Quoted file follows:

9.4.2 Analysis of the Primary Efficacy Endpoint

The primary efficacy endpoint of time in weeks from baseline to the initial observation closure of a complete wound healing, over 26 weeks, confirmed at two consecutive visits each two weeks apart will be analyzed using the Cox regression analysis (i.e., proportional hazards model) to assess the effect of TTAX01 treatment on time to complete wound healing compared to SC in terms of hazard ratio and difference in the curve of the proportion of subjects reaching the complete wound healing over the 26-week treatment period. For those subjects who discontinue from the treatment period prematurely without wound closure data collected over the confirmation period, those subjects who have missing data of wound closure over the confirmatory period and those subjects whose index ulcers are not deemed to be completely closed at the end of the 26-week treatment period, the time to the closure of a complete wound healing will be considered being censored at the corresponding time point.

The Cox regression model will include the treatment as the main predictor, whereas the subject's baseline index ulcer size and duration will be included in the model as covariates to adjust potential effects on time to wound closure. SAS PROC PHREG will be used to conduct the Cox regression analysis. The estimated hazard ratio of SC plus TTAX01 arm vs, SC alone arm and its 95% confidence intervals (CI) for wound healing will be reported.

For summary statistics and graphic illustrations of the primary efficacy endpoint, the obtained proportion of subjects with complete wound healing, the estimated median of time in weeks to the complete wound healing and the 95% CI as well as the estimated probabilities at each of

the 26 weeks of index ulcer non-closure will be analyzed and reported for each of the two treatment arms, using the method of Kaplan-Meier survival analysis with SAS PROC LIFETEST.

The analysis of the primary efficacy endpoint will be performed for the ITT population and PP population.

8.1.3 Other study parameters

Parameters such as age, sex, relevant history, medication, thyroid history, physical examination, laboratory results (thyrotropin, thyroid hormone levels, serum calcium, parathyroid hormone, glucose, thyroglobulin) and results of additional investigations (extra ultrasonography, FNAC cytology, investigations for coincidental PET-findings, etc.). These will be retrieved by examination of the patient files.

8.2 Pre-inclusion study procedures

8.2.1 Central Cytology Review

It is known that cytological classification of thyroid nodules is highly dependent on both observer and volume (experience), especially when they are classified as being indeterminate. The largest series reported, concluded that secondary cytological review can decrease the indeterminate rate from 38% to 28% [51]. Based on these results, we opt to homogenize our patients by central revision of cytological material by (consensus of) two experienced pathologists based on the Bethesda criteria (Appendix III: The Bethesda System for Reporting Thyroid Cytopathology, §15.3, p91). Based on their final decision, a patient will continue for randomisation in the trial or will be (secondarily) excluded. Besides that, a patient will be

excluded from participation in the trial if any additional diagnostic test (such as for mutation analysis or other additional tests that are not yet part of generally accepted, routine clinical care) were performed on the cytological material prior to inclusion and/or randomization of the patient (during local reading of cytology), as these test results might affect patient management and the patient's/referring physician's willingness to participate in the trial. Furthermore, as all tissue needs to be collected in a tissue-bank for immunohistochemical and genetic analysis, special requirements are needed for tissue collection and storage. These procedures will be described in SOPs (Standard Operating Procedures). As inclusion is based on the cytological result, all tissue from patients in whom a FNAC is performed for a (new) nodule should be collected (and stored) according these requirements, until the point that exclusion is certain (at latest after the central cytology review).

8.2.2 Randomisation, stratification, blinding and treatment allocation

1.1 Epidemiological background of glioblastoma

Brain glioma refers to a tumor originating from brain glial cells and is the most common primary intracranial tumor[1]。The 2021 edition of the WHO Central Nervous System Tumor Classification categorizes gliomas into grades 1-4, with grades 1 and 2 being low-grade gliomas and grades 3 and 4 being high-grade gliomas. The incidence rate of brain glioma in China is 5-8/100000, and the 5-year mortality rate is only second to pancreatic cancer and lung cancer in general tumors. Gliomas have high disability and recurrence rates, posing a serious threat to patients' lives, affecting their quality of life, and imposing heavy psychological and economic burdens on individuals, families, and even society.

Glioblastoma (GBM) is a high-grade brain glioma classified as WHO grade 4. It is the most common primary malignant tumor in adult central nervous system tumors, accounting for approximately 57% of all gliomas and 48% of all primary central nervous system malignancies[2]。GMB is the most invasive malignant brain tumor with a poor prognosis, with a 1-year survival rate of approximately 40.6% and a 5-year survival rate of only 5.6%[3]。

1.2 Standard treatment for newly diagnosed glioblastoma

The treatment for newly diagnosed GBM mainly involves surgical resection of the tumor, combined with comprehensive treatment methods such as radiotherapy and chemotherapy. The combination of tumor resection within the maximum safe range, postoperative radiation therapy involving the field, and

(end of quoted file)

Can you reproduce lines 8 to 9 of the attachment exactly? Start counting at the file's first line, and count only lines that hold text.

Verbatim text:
Parameters such as age, sex, relevant history, medication, thyroid history, physical examination, laboratory results (thyrotropin, thyroid hormone levels, serum calcium, parathyroid hormone, glucose, thyroglobulin) and results of additional investigations (extra ultrasonography, FNAC cytology, investigations for coincidental PET-findings, etc.). These will be retrieved by examination of the patient files.

8.2 Pre-inclusion study procedures